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MaxConcrete last won the day on March 18 2017

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  1. 59 - 610 Interchange Partial Rebuild
  2. KLM Ends 747 Service to IAH

    Photos from January 2016. Unless KLM resurrects 747 service, we'll never see this view again.
  3. Midtown Sears to Become Houston's Innovation District

    You are correct, the first planned construction of the overall downtown and IH 45 project is the section of IH 69 in Midtown. My perception (based on speaking to representatives at public meetings) is that they are proceeding full speed with design and will be ready for immediate work on right-of-way acquisition when the Record of Decision is received, which is expected this year. But I also heard that there is a last-ditch effort by northside interests to derail the entire project, which could delay the ROD, perhaps substantially.
  4. Amazon HQ2

    Unfortunately some interests are going to use the Amazon situation to promote more rail, when in fact Houston having less rail than other cities was almost surely a negligible factor. 1. Analyses like fail to mention that our proposed sites were poor. Generation Park is a nonstarter due to location, East River is extremely rough (and a dump in my opinion), and there is no obvious good site in the recently-hatched "innovation corridor". 2. As the bisnow article mentioned, our technical workforce is substantially incompatible with Amazon's needs. Houston is rich in chemical/process engineers, medical researchers, energy-related engineers, energy-related sciences like geophysics, and NASA-related space/aerospace. Our workforce has speciality/niche technical skills, while Amazon needs the kind of workforce that the mainstream technology industry uses (mostly programmers), and any number of cities have a workforce more geared to mainstream technology. 3. Houston's incentives appear to be weak compared to the competition. While there really was nothing for Houston to lose because we were never in the game due to the incompatible workforce, this could turn into a loss for Houston if it results in billions of dollars being squandered on new light rail with very low ridership like the green and purple lines.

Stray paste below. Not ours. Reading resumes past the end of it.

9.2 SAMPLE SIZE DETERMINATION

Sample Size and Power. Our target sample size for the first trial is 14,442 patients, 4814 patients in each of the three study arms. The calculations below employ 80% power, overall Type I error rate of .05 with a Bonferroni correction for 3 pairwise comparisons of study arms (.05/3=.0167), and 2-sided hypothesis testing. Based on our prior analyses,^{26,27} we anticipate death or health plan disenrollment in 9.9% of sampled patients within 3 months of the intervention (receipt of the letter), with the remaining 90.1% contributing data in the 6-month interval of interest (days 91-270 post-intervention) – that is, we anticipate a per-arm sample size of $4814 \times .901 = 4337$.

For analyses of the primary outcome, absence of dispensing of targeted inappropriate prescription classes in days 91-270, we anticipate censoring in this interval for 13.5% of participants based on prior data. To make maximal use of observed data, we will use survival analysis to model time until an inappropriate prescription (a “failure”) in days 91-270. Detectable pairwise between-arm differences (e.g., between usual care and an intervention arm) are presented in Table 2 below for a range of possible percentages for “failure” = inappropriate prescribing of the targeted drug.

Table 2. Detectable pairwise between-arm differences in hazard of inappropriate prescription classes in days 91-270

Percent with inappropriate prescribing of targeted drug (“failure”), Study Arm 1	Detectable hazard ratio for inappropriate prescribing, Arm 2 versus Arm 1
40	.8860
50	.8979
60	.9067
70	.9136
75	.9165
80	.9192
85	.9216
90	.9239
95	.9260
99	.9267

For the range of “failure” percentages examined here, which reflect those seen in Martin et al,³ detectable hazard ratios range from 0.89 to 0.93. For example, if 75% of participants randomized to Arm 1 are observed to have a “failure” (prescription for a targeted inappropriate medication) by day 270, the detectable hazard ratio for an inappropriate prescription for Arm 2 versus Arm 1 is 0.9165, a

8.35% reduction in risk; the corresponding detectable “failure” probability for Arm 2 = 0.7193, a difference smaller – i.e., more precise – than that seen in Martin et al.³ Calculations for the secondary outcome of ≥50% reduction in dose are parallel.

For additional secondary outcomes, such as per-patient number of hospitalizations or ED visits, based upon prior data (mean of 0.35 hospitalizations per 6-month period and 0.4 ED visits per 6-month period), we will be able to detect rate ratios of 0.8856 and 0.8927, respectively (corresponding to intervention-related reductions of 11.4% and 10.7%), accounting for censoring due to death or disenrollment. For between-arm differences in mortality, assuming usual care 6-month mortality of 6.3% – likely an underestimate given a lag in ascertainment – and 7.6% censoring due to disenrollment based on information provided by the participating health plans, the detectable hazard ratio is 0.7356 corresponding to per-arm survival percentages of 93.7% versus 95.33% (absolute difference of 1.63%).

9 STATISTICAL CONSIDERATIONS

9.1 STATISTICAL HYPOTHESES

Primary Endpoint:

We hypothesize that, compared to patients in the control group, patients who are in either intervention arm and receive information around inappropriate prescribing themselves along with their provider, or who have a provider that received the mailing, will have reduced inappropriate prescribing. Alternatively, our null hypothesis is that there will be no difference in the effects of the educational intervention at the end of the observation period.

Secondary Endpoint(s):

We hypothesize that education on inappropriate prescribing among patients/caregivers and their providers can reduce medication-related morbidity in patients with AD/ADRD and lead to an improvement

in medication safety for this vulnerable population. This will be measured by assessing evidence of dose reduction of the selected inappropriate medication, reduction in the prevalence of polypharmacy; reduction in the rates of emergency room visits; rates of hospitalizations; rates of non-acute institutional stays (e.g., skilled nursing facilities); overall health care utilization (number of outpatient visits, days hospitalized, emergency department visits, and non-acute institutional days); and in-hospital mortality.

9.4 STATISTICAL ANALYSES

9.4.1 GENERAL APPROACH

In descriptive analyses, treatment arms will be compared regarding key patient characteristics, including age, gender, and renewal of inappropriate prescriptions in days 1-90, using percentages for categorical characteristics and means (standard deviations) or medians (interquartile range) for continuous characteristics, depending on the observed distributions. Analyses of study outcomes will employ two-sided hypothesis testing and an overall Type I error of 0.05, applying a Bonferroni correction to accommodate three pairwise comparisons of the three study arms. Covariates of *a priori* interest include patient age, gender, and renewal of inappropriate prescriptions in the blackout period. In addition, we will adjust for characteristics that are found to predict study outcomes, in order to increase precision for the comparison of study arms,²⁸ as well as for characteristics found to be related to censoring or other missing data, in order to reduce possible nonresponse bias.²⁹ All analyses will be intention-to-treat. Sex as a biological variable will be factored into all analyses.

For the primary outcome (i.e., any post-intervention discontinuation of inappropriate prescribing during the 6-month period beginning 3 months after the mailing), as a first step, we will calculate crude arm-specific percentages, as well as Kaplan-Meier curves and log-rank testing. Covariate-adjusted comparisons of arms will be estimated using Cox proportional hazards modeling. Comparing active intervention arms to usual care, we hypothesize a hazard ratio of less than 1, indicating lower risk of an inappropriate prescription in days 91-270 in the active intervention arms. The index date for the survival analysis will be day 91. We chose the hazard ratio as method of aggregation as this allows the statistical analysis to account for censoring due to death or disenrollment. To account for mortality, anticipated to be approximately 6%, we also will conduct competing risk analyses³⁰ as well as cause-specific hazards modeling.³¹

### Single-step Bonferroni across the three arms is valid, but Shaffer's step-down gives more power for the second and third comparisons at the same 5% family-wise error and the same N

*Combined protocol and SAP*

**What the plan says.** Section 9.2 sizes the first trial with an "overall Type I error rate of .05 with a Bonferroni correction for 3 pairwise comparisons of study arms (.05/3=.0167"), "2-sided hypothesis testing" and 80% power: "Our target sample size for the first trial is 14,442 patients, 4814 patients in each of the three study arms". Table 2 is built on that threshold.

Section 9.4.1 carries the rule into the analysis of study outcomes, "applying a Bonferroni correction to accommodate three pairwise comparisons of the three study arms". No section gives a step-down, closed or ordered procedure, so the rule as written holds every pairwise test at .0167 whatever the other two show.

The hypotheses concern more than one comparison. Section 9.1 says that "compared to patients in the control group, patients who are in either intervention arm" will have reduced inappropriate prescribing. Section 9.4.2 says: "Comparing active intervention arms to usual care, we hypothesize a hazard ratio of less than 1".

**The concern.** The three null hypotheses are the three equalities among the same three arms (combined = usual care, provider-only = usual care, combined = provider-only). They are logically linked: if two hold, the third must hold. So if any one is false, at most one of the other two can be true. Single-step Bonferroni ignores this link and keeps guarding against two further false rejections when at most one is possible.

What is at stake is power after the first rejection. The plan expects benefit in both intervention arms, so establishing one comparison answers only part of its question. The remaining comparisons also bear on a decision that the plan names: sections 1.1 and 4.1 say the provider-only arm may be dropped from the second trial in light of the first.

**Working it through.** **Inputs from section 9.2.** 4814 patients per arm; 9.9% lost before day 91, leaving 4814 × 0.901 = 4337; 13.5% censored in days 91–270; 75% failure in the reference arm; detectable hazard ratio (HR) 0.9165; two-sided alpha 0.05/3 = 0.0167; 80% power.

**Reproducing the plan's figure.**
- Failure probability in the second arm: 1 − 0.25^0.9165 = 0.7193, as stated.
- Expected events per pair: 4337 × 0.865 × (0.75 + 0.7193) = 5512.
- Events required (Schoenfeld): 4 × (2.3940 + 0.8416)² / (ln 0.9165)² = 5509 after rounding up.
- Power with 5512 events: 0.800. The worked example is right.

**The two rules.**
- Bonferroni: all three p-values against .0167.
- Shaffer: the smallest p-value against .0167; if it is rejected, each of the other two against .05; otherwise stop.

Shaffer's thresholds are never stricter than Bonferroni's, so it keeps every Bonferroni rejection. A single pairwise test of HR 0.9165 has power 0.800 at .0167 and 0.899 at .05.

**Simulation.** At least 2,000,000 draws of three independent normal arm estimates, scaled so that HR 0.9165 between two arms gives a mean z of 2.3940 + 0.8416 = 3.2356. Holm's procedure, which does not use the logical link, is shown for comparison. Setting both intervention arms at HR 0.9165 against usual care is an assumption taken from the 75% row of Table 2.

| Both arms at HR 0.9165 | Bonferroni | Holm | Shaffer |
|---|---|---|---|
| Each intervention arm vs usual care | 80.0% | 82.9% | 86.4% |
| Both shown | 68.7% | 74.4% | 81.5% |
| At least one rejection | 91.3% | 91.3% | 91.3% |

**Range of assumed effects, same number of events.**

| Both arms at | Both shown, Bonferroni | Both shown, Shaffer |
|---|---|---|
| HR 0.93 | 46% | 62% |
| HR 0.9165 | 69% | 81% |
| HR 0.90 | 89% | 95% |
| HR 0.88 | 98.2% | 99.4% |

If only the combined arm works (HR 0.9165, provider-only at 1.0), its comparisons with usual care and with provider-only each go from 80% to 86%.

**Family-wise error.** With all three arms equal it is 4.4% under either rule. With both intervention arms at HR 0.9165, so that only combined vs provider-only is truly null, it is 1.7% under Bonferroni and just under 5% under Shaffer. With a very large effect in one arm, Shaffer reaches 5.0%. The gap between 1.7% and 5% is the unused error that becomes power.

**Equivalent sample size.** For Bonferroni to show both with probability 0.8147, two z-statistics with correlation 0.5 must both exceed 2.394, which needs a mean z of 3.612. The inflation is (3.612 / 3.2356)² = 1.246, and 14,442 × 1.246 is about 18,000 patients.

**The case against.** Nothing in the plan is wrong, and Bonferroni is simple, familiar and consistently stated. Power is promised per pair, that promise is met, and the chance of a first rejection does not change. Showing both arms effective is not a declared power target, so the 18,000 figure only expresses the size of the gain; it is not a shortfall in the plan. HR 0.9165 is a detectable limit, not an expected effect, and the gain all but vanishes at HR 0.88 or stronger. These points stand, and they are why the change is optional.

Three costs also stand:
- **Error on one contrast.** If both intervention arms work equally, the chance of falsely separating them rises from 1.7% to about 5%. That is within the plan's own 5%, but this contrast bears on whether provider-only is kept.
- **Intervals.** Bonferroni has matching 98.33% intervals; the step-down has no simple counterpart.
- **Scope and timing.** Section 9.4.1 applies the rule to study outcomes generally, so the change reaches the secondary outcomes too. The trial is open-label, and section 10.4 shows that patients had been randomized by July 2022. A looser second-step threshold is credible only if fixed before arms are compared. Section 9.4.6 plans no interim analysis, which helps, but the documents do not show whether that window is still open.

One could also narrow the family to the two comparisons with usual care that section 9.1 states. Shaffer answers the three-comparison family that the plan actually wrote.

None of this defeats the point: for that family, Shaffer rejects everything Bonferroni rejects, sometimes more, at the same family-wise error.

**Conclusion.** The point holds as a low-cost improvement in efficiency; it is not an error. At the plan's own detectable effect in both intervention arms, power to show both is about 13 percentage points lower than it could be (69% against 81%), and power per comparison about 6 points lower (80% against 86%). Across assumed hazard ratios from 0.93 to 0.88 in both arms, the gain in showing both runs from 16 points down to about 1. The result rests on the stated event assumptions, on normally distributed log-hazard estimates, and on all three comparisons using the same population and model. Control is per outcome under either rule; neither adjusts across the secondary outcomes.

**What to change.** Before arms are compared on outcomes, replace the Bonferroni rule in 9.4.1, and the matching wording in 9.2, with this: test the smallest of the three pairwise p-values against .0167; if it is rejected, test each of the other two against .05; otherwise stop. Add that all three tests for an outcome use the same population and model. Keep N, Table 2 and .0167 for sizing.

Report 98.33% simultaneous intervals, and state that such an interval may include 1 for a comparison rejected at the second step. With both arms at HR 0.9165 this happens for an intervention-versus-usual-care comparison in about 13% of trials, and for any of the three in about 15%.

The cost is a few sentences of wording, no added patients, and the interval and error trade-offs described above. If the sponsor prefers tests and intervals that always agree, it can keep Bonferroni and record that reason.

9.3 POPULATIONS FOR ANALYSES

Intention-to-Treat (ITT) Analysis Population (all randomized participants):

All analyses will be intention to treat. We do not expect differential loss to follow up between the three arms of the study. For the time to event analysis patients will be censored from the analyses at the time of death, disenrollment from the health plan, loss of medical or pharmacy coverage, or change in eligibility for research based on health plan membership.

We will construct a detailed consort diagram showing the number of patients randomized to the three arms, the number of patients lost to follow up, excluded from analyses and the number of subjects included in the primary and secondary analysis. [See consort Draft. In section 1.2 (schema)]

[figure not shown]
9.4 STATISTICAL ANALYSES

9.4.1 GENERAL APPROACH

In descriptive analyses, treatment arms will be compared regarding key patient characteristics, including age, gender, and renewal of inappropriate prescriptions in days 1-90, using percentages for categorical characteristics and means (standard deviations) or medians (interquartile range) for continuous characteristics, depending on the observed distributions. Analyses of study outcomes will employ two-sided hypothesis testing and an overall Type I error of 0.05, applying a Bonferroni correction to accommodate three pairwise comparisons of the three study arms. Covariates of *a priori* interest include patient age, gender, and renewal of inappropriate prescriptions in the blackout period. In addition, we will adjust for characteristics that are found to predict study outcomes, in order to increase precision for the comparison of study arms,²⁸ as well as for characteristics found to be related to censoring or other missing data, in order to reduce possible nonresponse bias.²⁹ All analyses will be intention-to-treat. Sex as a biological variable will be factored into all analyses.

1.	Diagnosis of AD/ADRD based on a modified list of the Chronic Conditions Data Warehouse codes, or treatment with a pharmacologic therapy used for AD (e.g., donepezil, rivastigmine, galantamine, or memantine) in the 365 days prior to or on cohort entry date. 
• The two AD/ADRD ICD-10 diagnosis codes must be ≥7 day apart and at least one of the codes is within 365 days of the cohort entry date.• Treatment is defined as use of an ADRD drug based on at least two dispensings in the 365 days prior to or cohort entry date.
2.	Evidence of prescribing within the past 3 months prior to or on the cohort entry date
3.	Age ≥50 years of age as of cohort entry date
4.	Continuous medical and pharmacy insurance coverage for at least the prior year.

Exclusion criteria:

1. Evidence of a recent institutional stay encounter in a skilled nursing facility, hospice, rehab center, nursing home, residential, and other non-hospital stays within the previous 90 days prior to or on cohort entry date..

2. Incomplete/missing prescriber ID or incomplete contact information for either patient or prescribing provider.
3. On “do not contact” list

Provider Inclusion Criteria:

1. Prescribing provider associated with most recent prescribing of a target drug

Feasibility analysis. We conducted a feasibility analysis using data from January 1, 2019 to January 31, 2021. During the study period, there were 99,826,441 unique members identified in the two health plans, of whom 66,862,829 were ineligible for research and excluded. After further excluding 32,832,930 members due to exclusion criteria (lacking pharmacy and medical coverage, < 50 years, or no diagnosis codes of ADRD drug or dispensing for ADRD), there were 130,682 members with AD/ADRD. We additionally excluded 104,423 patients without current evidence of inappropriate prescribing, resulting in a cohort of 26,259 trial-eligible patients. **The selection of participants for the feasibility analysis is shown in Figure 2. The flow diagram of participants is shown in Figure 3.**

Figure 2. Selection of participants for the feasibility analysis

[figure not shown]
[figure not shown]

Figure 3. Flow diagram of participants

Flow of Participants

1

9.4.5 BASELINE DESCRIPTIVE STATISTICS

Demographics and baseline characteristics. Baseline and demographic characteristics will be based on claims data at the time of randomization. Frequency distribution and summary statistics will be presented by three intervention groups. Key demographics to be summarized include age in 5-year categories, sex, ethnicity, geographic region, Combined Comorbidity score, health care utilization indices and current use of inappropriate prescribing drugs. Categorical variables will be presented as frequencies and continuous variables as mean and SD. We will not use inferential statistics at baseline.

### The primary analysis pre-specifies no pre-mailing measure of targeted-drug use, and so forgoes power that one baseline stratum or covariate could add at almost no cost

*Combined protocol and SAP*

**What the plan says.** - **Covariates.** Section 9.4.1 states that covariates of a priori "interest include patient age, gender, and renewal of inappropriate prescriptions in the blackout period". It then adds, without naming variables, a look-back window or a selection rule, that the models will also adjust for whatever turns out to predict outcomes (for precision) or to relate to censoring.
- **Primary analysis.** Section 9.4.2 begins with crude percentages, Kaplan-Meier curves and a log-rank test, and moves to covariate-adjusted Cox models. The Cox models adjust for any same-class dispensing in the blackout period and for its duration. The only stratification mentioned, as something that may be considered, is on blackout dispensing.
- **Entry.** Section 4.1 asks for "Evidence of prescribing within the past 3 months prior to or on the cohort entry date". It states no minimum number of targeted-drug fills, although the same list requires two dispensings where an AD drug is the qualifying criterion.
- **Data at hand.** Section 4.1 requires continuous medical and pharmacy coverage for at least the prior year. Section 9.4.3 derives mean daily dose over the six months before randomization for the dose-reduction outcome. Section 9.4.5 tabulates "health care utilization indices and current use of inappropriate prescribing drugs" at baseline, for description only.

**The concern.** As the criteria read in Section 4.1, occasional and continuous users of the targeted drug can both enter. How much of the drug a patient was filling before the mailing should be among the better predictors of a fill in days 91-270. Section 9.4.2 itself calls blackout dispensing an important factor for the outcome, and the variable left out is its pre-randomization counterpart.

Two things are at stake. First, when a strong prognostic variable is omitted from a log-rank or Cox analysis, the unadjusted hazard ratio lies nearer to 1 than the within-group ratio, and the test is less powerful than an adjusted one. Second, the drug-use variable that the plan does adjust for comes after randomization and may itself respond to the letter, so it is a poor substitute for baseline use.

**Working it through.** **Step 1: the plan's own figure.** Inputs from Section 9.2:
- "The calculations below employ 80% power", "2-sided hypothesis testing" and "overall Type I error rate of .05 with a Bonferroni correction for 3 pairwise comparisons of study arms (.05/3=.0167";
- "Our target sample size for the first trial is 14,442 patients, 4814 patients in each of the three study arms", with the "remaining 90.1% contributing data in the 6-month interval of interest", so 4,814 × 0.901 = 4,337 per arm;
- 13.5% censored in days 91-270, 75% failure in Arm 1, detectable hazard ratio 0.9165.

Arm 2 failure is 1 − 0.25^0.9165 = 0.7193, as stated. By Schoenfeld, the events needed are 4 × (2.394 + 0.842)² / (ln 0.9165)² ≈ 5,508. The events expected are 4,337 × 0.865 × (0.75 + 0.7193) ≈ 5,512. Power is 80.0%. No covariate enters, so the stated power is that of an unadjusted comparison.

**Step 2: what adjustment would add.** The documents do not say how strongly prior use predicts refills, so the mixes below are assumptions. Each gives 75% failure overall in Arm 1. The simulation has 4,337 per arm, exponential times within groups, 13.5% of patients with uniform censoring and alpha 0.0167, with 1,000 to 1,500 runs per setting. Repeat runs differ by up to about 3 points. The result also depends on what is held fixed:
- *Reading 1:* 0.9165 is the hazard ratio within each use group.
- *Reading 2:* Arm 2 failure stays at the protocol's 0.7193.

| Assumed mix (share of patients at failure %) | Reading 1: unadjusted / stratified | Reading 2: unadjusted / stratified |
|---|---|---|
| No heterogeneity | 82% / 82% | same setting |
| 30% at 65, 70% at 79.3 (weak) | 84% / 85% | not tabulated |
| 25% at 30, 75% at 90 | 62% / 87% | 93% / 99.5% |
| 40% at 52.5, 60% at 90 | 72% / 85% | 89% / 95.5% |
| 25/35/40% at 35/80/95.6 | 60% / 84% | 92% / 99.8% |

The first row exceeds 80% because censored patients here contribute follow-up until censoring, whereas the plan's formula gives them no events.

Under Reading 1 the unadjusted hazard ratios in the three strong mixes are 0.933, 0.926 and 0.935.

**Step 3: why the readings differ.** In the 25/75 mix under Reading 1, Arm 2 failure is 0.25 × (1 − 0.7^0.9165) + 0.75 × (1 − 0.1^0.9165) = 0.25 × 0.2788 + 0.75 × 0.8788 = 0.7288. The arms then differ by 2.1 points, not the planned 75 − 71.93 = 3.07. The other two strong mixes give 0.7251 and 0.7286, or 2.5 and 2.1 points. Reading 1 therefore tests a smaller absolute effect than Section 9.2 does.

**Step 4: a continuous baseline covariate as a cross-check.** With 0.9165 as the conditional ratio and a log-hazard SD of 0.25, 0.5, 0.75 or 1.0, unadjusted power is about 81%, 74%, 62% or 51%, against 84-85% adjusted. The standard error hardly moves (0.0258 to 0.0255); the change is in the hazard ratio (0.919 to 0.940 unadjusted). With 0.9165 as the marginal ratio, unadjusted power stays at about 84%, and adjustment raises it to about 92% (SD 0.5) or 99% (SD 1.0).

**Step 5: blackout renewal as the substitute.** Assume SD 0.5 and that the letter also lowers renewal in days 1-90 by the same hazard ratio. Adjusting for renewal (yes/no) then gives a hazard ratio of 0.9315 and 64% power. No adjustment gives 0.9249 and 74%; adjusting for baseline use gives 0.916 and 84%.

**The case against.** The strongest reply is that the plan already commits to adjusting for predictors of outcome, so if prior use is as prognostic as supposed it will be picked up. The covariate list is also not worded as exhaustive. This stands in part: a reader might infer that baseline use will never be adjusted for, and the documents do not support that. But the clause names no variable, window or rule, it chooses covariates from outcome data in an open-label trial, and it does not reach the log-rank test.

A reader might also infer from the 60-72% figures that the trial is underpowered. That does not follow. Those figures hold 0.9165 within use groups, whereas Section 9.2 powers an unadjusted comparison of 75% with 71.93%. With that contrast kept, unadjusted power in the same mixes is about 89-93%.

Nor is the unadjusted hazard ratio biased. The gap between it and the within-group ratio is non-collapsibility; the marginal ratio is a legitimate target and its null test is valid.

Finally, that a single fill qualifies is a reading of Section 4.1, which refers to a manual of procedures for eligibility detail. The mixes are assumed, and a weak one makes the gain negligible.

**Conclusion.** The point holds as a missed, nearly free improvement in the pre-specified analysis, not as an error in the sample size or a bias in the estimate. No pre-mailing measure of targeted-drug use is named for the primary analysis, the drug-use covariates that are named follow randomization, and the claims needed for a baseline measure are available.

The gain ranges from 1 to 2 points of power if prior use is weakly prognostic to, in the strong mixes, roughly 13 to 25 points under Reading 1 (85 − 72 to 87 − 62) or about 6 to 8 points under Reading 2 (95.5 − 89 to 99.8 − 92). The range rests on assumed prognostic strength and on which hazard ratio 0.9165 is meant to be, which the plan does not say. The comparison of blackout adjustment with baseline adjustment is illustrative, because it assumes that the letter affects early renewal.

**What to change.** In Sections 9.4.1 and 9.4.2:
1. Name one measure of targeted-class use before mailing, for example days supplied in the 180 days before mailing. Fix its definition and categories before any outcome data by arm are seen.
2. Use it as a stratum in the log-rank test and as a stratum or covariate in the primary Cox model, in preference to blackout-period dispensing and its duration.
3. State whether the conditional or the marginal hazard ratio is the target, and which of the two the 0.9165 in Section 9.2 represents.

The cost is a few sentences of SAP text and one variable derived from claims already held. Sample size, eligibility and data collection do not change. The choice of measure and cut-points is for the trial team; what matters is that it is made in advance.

5. Amazon HQ2

    No conclusions about Houston's viability and relevance can be made unless Amazon releases details of their decision-making process, including criteria where Houston ranked poorly. It is very possible Houston was eliminated due to natural disaster risk (i.e. hurricanes and flooding).
  6. Amazon HQ2

    From the Wall Street Journal
  7. Amazon HQ2

    Amazon is negotiating for 500,000 sf of office space in downtown Boston, which matches the initial requirement in the project specification, and they are also negotiating for another building for the next 500,000 sf. This is seems to be the best clue that has emerged so far about a possible winner. This report in the Dallas Morning News says the large office space requirement is separate from HQ2. So maybe this space is for HQ2, or it could be a technology hub separate from HQ2. There have been reports since the process started that Amazon executives favored Boston, and there is going to be a large presence in Boston even if this office space is not for HQ2.